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Alice H
Alice H, Solicitor/Partner
Category: Law
Satisfied Customers: 2850
Experience:  Partner in national law firm
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We are a UK based media production company owed a substantial

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We are a UK based media production company owed a substantial amount (£250K+) by a company based in Mauritius and my question is two fold:
1) can we get an injunction to stop them from using another production company while they owe us the money
2) can we exercise a lean over any intellectual property/equity which they own until the debt is settled?
Good evening. My name is ***** ***** I am happy to help you today. 1. You could not stop another company entering into a business arrangement with the debtor; a UK court would not interfere in such a business relationship between such third parties. 2. You could in principle exercise a lien over any property that you have possession or control over. For example, if you manage a website or any other form of media, you could decide to suspend any activity until the debt is paid or a suitable arrangement is made. I am happy to discuss further if required.
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Customer: replied 2 years ago.
Hi Alice,Thank you for the advise provided so far, could you outline the process which I need to undertake in order to exercise a lien over a a hard drive which is in our procession and which contains all the programming elements for our clients TV program and format.Do we notify them - what is the process?Thanks
Good morning. Yes, of course - I will type an answer and post it here shortly.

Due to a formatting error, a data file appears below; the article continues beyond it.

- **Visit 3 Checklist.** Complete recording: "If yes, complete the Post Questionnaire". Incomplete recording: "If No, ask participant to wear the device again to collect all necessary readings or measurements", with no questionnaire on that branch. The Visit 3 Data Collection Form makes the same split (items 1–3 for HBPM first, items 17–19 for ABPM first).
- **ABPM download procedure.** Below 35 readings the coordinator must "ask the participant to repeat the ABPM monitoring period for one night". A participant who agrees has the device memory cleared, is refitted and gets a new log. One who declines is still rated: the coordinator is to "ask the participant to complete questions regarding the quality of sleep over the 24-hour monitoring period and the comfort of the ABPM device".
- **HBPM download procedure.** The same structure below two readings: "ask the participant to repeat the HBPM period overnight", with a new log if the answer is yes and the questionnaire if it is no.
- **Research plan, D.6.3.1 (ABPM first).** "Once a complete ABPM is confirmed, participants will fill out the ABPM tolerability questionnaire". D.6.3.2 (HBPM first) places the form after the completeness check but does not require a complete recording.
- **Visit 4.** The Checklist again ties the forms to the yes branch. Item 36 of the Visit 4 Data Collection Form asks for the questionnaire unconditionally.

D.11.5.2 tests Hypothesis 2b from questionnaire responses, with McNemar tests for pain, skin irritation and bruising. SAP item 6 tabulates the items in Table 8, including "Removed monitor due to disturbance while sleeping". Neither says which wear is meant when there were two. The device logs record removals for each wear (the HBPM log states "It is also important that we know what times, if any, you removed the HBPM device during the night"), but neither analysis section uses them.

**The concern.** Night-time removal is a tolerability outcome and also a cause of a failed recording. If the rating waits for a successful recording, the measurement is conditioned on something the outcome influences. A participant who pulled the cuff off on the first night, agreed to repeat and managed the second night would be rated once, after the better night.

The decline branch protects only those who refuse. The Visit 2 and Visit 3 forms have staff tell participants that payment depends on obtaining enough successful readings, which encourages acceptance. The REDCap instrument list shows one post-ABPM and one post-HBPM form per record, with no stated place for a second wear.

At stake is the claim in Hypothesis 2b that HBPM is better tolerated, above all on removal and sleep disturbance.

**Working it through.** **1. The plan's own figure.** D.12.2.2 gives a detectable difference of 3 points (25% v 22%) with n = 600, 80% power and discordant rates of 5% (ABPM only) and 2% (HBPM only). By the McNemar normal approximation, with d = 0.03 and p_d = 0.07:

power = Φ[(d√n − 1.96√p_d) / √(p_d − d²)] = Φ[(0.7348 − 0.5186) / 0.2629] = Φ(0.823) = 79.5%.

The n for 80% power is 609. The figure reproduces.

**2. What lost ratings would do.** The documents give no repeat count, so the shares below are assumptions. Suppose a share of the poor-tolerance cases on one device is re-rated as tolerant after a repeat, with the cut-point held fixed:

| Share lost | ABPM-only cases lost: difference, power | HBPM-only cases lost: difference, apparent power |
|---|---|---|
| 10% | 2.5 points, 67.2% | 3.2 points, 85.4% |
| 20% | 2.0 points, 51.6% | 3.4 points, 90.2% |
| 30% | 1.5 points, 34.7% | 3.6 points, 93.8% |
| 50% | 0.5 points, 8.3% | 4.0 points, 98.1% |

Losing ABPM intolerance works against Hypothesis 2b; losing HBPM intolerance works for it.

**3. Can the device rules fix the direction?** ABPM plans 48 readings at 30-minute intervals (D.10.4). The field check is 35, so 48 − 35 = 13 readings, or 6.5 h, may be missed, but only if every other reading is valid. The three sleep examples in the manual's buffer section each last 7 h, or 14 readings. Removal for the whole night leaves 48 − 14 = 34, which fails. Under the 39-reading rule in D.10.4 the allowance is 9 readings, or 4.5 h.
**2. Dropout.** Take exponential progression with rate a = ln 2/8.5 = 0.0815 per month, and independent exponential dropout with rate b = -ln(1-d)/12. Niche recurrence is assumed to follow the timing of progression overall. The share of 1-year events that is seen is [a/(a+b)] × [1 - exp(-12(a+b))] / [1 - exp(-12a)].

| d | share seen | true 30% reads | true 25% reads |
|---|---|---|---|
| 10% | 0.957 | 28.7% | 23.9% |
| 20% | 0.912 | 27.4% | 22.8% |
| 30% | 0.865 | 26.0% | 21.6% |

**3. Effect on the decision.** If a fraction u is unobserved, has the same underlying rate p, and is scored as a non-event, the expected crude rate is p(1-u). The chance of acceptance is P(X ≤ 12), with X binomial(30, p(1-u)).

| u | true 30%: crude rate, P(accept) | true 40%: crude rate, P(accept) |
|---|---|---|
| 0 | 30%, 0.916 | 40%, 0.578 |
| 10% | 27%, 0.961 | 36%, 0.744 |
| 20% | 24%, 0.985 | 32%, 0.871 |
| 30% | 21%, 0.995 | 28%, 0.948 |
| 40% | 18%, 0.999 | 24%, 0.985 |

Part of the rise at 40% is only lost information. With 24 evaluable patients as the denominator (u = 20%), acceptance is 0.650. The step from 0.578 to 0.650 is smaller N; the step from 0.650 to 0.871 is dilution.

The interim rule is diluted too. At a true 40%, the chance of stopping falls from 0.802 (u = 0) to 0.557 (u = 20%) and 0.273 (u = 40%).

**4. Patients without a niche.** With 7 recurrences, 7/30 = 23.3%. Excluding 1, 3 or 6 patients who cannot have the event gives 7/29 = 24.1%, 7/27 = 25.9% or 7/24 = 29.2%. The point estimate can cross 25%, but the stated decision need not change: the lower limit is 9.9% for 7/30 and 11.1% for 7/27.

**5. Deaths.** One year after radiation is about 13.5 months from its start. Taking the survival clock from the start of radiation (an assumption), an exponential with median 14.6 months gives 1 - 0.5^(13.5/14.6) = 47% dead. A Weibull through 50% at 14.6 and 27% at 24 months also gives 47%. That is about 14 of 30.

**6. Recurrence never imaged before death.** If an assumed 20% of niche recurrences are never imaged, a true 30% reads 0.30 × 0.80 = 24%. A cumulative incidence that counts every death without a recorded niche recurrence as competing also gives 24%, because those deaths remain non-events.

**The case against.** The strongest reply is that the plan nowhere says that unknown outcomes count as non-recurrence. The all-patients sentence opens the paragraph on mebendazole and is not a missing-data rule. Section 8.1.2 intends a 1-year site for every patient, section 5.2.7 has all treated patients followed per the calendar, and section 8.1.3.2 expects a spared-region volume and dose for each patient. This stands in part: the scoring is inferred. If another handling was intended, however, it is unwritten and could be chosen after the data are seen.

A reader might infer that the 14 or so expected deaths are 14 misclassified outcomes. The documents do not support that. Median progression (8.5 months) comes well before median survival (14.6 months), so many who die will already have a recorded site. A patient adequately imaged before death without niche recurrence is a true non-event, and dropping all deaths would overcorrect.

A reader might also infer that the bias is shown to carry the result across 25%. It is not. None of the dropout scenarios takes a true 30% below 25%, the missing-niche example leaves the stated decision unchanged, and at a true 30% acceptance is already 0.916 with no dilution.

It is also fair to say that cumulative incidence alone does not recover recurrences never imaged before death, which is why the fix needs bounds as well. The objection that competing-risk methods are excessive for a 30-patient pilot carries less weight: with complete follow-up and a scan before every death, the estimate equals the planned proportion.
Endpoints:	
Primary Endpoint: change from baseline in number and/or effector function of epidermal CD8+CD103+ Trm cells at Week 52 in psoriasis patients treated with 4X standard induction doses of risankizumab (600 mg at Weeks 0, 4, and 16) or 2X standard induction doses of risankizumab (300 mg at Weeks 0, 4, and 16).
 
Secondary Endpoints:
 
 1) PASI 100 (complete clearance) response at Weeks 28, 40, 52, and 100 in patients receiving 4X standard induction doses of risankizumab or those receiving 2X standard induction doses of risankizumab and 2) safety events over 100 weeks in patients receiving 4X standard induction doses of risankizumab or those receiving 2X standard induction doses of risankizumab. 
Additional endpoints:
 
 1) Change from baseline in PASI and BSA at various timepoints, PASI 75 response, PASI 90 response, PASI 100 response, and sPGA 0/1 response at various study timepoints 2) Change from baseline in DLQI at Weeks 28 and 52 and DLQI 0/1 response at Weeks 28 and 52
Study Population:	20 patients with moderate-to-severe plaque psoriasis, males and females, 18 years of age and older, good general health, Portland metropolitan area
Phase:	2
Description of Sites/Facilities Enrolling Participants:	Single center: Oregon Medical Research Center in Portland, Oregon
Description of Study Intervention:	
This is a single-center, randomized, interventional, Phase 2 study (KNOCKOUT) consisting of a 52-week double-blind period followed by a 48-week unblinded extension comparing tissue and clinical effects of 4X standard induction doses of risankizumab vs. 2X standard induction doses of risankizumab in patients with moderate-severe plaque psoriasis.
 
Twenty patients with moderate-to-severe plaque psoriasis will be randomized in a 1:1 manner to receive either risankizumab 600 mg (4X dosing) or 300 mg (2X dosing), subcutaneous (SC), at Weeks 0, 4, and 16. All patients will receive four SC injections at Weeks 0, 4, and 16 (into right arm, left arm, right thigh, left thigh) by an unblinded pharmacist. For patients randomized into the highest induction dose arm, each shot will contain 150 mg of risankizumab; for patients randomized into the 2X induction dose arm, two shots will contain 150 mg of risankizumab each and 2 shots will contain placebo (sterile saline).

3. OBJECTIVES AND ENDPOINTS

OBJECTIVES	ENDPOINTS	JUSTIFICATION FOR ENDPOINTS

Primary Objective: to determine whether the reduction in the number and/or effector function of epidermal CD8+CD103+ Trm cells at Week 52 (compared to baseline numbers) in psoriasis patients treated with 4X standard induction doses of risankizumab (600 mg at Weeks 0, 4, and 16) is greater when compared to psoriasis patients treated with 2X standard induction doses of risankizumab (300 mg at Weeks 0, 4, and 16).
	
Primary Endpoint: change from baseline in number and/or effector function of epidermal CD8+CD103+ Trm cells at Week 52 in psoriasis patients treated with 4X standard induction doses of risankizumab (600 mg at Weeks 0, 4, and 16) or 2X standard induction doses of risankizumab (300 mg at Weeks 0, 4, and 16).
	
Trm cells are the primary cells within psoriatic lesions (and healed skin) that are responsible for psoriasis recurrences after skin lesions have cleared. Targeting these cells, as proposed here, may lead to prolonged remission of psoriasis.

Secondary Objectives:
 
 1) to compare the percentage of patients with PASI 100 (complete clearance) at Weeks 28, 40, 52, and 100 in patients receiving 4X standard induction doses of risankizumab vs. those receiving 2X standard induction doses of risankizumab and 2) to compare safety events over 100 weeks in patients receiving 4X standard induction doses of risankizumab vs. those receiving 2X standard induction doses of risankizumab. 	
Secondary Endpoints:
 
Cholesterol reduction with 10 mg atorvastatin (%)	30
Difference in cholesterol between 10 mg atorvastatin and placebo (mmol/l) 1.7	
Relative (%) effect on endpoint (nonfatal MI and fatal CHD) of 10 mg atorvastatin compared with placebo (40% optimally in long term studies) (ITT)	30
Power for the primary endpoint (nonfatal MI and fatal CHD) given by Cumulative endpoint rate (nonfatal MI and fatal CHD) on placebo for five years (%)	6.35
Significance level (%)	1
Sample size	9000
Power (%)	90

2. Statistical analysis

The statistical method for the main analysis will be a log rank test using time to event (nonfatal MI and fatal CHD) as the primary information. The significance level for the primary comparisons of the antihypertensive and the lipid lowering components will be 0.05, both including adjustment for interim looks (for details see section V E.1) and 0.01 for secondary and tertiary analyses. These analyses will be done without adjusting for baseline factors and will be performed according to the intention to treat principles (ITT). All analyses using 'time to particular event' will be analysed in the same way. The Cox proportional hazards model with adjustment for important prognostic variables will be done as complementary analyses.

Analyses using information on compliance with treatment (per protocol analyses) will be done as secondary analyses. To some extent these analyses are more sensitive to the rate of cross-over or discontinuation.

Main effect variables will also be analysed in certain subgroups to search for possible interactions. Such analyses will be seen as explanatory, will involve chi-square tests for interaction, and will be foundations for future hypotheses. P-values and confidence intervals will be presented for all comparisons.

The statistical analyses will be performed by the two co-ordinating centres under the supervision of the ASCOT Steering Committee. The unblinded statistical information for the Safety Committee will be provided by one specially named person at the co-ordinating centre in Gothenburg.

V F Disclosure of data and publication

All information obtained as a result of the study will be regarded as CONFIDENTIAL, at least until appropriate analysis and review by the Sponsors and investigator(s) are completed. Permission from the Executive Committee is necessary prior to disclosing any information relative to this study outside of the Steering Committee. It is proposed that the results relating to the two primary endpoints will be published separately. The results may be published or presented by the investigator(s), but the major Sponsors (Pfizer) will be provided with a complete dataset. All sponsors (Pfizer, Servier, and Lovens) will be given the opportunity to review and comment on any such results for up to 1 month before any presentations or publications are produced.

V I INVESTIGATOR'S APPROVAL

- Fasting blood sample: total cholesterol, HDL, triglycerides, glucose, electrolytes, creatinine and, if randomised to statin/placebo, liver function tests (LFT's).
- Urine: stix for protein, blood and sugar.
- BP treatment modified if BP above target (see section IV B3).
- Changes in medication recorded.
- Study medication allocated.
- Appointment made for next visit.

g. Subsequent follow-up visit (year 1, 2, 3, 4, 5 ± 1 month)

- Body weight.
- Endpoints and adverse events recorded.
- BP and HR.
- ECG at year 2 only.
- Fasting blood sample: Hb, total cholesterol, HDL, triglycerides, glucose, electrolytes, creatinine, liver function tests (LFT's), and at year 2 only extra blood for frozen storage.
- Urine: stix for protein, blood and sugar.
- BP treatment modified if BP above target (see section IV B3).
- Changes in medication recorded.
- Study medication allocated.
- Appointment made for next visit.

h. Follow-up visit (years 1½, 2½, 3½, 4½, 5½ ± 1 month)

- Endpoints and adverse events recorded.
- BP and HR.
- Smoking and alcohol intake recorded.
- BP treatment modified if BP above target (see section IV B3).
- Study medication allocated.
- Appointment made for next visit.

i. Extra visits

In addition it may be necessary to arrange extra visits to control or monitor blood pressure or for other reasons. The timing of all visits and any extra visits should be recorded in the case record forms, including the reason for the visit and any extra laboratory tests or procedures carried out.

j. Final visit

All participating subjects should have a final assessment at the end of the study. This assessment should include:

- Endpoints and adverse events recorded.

A lien is a claim over somebody else's property as security for a debt.
In the UK, unlike other jurisdictions such as the U.S.A., for example, it is not necessary to obtain a court order to exercise a lien as the right arises in common law. Simple examples regularly cited are where a mechanic carried out work in a car but has the right to retain the vehicle until his bill is settled or a solicitor retains a client's papers until he is paid.
Similarly if you can demonstrate that a debt exists then you can exercise a lien over the hard drive until the debt is settled.
There is no set procedure in law for informing a debtor that a lien is being exercised - but in my view the debtor should be informed in very clear terms that a) a debt is outstanding and payment must be made forthwith in settlement b) until such payment is made you will exercise a lien over the hard drive, which means that you will not release or allow access to it until the debt is settled in full.
If you have not already done so you should also consider starting proceedings for recovery of the monies due. I am assuming you're based in England and the work was done here in which case you could commence proceedings in the Commercial Court in London and if you secure judgment against the company you could then look to enforce it against any property they own.
It should also be noted that the UK has a reciprocal arrangement with Mauritius for the enforcement of judgments which means that if you do obtain judgment in the Commercial Court you could then apply to enforce it against the debtor in their home country which is often a very effective method.